Date: 2014–09
  10. By: Klaus Schmidt-Hebbel (Universidad Catolica de Chile); José Carlos Tello (Departamento de Economía de la PUC del Perú)
    Abstract: This paper develops a dynamic general-equilibrium political-economy model for the optimal size and composition of public spending. An analytical solution is derived from majority voting for three government spending categories: public consumption goods and transfers (valued by households), as well as productive government services (complementing private capital in an endogenous-growth technology). Inequality is re ected by a discrete distribution of innitely-lived agents that dier by their initial capital holdings. In contrast to the previous literature that derives monotonic (typically negative) relations between inequality and growth in one-dimensional voting environments, this paper establishes conditions, in an environment of multi-dimensional voting, under which a non-monotonic, inverted U-shape relation between inequality and growth is obtained. This more general result { that inequality and growth could be negatively or positively related { could be consistent with the ambiguous or inconclusive results documented in the empirical literature on the inequality-growth nexus. The paper also shows that the political-economy equilibrium obtained under multi-dimensional voting for the initial period is time-consistent. JEL Classification-JEL: D72, E62, H11, H31
    Keywords: Desigualdad, crecimiento endógeno, votación multidimensional, impuesto endógeno.
    Date: 2014
  11. By: Gliksberg, Baruch (Department of Economics, University of Haifa)
    Abstract: This paper studies how the presence of an income tax changes the properties of general equilibrium models. It fi�nds that relative to the previous literature [following Leeper (1991)] a new area of determinacy exists where a passive �fiscal rule combined with a passive monetary rule can still deliver determinacy where the same area of the parameter space would lead to multiple solutions if taxes were lump sum. It characterizes analytically the extent to which tax cuts are self �financing and how the distortionary tax Laffer curve looks near the steady state in order to obtain the size of the passive �fiscal-passive monetary regime. In this regime, �scal limits bring about a Tobin effect and nominal prices are determined according to the quantity theory of money.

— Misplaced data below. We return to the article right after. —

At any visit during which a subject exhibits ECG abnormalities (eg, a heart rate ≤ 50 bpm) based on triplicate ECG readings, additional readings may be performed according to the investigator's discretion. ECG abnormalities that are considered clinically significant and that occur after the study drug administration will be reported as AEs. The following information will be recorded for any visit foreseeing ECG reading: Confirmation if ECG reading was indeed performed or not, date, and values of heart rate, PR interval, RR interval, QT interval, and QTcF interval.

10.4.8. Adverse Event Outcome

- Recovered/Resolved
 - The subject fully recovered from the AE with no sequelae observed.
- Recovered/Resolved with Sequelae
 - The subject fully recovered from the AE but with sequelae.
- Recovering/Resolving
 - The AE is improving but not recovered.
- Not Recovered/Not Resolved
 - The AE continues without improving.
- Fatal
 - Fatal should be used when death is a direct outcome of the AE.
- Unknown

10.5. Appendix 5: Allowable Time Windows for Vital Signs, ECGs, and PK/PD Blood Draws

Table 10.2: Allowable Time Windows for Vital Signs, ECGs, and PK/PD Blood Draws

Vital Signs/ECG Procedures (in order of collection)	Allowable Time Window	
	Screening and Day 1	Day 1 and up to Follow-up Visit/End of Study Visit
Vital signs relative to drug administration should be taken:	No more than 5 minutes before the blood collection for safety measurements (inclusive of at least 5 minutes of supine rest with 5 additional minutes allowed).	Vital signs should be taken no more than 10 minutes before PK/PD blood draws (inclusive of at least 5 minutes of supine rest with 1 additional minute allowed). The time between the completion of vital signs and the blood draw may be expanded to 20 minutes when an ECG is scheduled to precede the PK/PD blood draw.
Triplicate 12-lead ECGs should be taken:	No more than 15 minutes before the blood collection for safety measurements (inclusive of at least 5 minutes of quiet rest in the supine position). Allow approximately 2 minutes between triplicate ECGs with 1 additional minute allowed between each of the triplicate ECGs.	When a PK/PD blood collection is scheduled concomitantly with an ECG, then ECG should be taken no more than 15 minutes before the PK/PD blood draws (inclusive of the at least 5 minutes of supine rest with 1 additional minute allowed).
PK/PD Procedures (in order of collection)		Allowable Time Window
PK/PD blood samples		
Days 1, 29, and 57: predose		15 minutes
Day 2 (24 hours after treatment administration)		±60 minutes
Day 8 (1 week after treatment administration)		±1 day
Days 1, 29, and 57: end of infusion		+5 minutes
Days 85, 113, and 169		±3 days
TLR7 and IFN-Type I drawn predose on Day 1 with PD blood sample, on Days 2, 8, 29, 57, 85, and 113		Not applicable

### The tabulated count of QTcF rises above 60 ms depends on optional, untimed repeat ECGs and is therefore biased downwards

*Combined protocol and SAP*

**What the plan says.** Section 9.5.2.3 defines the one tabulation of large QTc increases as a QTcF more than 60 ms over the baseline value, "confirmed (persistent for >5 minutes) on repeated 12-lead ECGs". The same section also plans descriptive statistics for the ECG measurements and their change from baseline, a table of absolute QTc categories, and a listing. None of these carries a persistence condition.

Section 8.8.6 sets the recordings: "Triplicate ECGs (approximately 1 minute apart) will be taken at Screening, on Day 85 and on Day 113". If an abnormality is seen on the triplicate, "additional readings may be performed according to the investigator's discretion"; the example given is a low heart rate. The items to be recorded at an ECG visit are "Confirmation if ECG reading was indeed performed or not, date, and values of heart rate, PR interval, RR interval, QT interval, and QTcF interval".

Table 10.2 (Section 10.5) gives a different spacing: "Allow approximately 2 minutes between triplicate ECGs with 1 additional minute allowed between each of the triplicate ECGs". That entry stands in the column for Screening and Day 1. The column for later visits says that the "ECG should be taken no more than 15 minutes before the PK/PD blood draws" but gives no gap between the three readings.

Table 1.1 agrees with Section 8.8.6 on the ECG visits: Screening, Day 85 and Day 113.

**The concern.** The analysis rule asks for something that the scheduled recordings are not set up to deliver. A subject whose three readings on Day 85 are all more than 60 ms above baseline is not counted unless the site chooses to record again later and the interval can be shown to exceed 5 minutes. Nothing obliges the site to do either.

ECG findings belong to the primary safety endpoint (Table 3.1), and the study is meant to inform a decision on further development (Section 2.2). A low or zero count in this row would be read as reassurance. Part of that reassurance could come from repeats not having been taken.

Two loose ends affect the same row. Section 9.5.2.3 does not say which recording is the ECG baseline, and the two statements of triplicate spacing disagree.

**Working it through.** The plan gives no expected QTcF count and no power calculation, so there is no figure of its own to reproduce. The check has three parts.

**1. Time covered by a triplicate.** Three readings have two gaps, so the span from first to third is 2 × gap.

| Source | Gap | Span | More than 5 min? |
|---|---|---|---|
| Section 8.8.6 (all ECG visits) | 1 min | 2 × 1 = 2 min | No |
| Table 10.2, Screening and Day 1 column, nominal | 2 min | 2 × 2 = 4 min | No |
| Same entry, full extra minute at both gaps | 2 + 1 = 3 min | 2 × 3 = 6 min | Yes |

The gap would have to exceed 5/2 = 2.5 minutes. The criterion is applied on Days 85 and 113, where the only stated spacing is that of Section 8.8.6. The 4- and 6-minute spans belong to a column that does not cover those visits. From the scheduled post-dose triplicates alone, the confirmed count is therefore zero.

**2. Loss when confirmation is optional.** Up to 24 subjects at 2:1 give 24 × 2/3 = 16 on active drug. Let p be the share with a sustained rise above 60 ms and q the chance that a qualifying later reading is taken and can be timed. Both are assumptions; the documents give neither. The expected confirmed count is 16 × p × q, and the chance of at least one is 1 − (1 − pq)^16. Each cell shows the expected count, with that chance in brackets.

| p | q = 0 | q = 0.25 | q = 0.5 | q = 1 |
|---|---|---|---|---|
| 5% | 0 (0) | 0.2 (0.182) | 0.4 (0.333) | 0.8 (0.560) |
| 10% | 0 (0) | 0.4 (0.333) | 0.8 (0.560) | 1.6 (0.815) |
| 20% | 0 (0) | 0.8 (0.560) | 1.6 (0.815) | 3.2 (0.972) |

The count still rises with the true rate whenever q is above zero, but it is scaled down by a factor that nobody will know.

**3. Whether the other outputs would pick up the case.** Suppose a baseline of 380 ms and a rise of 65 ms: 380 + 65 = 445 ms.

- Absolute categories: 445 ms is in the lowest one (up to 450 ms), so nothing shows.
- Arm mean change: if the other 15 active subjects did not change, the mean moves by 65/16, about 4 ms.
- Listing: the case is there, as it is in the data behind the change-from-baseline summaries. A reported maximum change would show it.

Keywords: Distorting Taxes; Dynamic Laffer Curve; Equilibrium Determinacy;
    JEL: C60 E60 H60
  12. By: Jan Zapal
    Abstract: The paper proves, by construction, the existence of Markovian equilibria in a model of dynamic spatial legislative bargaining. Players bargain over policies in an infinite horizon. In each period, a majority vote takes place between the proposal of a randomly selected player and the status-quo, the policy last enacted. This determines the policy outcome that carries over as the status-quo in the following period; the status-quo is endogenous. Proposer recognition probabilities are constant and discount factors are homogeneous. The construction relies on simple strategies determined by strategic bliss points computed by the algorithm we provide. A strategic bliss point is the policy maximizing the dynamic utility of a player with ample bargaining power. Relative to a bliss point, the static utility ideal, a strategic bliss point is a moderate policy. Moderation is strategic and germane to the dynamic environment; players moderate in order to constrain the future proposals of opponents. Moderation is a strategic substitute; when a player's opponents do moderate, she does not, and when they do not moderate, she does. We prove that the simple strategies induced by the strategic bliss points computed by the algorithm deliver a Stationary Markov Perfect equilibrium. Thus we prove its existence in a large class of symmetric games with more than three players and (possibly with slight adjustment) in any three-player game. Because the algorithm constructs all equilibria in simple strategies, we provide their general characterization, and we show their generic uniqueness. Finally, we analyse how the degree of moderation changes with changes in the model parameters, and we discuss the dynamics of the equilibrium policies.
    Keywords: dynamic decision-making; endogenous status-quo; spatial bargaining; legislative bargaining;
    JEL: C73 C78 D74 D78
    Date: 2014–08
  13. By: Gliksberg, Baruch (Department of Economics, University of Haifa)
    Abstract: This paper offers a fi�xed-point approach to the issue of price level determination in general equilibrium. It arrives at a solution method for rational expectations models with missing initial conditions for financial wealth. The paper emphasizes the calculation of an equilibrium initial valuation for government debt via a Krasnoselski-Mann-Bailey theorem. The analysis is performed from a global analysis perspective. Abstracting from policies that bring about zero eigen-values permits us to draw conclusions about global dynamics. This approach builds on the Hartman-Grobman Theorem and implies no loss of generality.
    Keywords: Boundary Value Problems; Distorting Taxes; General Equilibrium; Global Determinacy; Krasnoselski-Mann-Bailey theorem;
    JEL: C62 C68 E60 H30 H60

This nep-dge issue is ©2014 by Christian Zimmermann. It is provided as is without any express or implied warranty. It may be freely redistributed in whole or in part for any purpose. If distributed in part, please include this notice.